WWII Aerial Warfare and Innovations

The Luftwaffe

Germany's Air Force

The Luftwaffe
After WWI, Germany was forbidden from having an air force under the terms of the Treaty of Versailles. German pilots trained in secret anyway. Hermann Goring, a former WWI ace, was the commander-in-chief. He was in Hitler's inner circle so the air force was well funded. Luftwaffe planes were made using prison labor, including forced labor from the concentration camps. During the war, the Luftwaffe lost over 76,000 aircraft and over 138,000 personnel.

Posted Saturday November 4th 2023

WWII The Luftwaffe and the Luftschutz
The Luftwaffe and the Luftschutz
Blitz in the Skies
The Luftwaffe was the Nazi air force, active from 1933 until the end of the Third Reich in 1946. After WWI, Germany was forbidden from having an air force under the terms of the Treaty of Versailles. German pilots trained in secret until the Luftwaffe was publicly announced February 26, 1935. Over 3.4 million served in the Luftwaffe during this time. Hermann Goring, a former WWI ace, was the commander-in-chief for all but the last two weeks of the war. Though he had not flown in years, his position as a member of Hitler's inner circle meant that the air force was well funded and supplied with the newest equipment.

WWII The Luftwaffe and the Luftschutz The Condor Legion pilots had combat experience in the Spanish Civil War, which allowed them to test new aircraft and new tactics, giving them an advantage over Allied air forces when the war broke out. Their numbers were also superior to the Allies initially, further giving them air supremacy. They also had a paratrooper force, the Fallschirmjager. The Luftwaffe terrorized the UK in the Battle of Britain and in the Blitz bombing campaign. Luftwaffe planes were made using prison labor, including forced labor from the concentration camps. During the war, the Luftwaffe lost over 76,000 aircraft and over 138,000 personnel.

Luftwaffe and Nazi High Command made several errors in their strategies that ultimately caused their demise.

  • They never developed a successful long-range bomber, for example.
  • Another critical mistake was neglecting naval aviation. Goring considered any naval air forces as an attempt to usurp his authority.
  • Another of the Luftwaffe's shortcomings was its lack of focus on an air defense system in comparison to its aircraft, and Germany began hostilities without strong defenses in place.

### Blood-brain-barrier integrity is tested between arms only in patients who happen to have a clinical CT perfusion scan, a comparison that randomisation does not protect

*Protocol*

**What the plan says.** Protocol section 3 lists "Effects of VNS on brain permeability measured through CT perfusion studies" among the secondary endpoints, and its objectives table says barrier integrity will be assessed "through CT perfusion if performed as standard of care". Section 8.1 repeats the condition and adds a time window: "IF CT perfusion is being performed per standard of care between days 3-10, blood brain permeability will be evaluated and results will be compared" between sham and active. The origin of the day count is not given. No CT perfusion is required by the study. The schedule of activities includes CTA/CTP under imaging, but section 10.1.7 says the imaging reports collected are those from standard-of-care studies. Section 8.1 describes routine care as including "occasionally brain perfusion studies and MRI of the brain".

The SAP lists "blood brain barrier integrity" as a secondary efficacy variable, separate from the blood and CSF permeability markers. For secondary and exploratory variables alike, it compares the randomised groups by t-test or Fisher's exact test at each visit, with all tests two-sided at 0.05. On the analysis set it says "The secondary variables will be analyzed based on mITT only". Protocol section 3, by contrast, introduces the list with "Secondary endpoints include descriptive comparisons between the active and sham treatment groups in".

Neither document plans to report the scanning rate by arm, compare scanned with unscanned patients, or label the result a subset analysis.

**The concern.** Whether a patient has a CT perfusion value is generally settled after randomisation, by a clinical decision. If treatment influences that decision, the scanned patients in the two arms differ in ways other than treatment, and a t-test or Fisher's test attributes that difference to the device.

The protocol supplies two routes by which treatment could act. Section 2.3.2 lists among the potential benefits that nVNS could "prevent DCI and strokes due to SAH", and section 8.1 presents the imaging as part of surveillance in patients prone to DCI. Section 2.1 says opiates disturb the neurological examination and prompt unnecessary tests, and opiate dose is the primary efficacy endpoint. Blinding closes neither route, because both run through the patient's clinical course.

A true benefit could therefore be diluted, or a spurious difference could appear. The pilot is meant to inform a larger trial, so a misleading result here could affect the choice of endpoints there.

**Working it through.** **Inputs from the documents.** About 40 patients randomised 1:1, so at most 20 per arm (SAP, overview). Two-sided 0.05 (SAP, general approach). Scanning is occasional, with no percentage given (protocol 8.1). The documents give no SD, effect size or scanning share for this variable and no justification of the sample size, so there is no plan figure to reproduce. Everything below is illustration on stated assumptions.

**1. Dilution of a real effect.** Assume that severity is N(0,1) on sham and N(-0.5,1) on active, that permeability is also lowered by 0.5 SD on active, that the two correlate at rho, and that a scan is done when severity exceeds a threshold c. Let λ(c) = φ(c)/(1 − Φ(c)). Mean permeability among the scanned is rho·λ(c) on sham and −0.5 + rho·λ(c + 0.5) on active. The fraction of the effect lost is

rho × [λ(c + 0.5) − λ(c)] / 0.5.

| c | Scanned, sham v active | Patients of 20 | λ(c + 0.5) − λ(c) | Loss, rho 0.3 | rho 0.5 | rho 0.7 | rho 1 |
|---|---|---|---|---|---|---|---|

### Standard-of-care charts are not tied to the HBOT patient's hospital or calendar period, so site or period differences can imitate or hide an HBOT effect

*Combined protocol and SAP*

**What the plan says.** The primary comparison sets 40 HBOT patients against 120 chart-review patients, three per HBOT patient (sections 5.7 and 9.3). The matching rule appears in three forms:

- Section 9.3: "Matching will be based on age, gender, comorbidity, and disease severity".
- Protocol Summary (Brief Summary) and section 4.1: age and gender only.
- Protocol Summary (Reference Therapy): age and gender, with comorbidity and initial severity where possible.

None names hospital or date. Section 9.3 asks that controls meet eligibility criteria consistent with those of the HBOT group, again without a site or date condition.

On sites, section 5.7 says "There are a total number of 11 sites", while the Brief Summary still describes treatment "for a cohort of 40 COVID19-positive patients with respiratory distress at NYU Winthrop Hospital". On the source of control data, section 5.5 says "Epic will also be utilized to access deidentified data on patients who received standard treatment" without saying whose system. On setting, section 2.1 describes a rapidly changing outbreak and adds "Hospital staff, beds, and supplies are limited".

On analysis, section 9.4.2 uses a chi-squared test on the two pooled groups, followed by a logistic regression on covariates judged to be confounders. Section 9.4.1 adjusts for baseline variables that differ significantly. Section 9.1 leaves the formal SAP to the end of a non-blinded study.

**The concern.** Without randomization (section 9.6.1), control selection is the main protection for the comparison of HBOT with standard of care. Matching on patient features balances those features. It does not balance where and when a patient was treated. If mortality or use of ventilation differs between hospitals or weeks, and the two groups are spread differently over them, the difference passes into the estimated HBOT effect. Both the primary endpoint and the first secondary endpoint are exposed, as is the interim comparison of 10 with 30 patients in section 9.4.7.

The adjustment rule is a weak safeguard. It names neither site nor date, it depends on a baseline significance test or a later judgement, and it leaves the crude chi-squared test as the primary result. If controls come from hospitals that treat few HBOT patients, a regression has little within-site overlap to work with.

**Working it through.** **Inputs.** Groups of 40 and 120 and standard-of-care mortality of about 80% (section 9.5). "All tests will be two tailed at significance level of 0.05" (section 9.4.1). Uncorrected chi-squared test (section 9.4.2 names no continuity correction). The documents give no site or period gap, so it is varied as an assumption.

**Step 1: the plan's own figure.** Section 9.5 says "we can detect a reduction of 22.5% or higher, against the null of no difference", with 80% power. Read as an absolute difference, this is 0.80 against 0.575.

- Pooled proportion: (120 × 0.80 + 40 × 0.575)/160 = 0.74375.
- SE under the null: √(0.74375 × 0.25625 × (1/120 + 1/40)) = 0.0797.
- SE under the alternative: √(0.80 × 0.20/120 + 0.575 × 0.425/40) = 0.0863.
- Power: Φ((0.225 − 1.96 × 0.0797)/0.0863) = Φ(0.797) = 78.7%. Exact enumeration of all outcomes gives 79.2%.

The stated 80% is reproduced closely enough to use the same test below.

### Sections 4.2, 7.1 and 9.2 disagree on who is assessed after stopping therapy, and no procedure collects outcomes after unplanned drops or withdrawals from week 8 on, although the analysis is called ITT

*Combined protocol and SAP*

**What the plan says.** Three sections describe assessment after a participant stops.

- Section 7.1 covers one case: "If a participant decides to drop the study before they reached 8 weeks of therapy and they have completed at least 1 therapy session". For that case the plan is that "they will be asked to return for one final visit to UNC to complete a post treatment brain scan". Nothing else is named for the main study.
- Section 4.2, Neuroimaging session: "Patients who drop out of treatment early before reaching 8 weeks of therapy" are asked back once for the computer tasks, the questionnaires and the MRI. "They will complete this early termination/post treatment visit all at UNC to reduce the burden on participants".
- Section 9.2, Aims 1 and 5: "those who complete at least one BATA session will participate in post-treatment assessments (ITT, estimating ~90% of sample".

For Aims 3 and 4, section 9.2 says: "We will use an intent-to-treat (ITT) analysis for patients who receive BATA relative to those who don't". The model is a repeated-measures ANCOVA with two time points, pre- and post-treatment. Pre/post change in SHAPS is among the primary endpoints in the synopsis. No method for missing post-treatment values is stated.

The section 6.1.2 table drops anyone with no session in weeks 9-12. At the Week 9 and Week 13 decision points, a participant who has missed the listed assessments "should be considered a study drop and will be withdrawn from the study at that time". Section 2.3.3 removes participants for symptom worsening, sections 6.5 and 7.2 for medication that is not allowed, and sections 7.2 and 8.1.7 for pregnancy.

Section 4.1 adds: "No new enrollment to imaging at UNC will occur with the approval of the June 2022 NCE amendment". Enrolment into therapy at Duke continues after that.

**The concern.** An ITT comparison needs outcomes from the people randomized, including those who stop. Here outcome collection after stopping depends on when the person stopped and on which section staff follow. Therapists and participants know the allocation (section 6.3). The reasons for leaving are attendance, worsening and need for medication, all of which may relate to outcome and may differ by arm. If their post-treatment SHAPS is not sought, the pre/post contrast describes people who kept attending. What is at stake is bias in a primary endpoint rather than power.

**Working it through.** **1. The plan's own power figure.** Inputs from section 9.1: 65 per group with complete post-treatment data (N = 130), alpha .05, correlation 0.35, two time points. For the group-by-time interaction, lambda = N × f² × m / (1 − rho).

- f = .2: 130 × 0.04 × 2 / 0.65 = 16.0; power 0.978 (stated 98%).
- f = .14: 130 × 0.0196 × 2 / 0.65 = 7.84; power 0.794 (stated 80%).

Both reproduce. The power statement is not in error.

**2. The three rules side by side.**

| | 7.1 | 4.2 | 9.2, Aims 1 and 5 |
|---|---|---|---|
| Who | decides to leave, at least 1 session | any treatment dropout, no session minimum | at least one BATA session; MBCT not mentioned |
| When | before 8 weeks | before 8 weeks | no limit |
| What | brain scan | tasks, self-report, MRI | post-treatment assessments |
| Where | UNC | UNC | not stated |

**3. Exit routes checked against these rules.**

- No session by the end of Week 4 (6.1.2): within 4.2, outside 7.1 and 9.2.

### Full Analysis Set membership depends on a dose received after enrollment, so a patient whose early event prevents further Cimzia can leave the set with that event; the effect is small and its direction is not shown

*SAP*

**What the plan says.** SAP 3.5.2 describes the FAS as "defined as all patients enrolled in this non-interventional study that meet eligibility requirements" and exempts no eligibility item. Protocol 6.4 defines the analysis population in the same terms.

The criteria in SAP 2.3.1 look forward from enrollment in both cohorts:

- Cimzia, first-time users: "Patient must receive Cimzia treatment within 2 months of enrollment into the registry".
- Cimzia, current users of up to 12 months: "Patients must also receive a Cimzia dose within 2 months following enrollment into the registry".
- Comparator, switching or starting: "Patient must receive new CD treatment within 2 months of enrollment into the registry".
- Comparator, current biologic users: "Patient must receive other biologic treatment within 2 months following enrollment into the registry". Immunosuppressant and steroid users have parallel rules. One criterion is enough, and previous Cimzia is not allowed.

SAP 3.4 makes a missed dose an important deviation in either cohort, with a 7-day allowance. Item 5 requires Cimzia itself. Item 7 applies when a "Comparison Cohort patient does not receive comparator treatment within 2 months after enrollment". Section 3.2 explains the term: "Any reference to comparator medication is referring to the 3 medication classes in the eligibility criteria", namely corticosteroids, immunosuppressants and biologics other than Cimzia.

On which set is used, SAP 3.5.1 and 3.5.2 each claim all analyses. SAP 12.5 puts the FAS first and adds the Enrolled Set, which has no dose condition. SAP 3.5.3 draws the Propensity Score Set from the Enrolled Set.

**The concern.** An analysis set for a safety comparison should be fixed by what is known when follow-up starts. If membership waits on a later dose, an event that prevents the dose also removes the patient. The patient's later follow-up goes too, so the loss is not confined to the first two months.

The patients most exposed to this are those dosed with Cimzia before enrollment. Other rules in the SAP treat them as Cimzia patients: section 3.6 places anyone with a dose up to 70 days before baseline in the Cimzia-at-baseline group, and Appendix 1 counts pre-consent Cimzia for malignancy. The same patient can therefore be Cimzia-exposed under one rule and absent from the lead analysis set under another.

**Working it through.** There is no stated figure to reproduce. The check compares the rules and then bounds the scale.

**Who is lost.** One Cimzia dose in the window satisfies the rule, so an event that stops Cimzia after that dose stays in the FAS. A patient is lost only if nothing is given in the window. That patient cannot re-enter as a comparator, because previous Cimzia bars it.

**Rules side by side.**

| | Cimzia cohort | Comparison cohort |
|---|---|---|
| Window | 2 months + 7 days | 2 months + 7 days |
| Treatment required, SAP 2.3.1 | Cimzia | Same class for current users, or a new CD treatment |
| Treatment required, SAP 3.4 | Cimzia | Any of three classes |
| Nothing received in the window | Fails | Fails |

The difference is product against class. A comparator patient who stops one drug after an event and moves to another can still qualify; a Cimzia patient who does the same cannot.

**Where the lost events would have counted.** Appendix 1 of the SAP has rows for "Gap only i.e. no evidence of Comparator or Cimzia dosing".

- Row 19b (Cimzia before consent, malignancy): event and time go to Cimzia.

Nazi Germany did have a civilian air raid defense, initially formed as a volunteer service in 1933, the Reichsluftschutzbund (RLB) (National Air Raid Protection League). In 1938, the RLB became the Luftschutz. It was still voluntary until 1943, when it became compulsory, and women were also required to serve. While officially a non-governmental organization, its senior leadership were active duty Luftwaffe officers. The Luftschutz was then broken into regional and local groups, down even to the block level. They spotted aircraft, prepared for air raids, and put out fires.


WIKIPEDIAThe Luftwaffe
Was the aerial-warfare branch of the German Wehrmacht before and during World War II.

Germany's military air arms during World War I, the Luftstreitkrafte of the Imperial Army and the Marine-Fliegerabteilung of the Imperial Navy, had been disbanded in May 1920 in accordance with the terms of the 1919 Treaty of Versailles which banned Germany from having any air force.

During the interwar period, German pilots were trained secretly in violation of the treaty at Lipetsk Air Base in the Soviet Union. With the rise of the Nazi Party and the repudiation of the Versailles Treaty, the Luftwaffe's existence was publicly acknowledged on 26 February 1935, just over two weeks before open defiance of the Versailles Treaty through German rearmament and conscription would be announced on 16 March. The Condor Legion, a Luftwaffe detachment sent to aid Nationalist forces in the Spanish Civil War, provided the force with a valuable testing ground for new tactics and aircraft.

LUFTWAFFEPartially as a result of this combat experience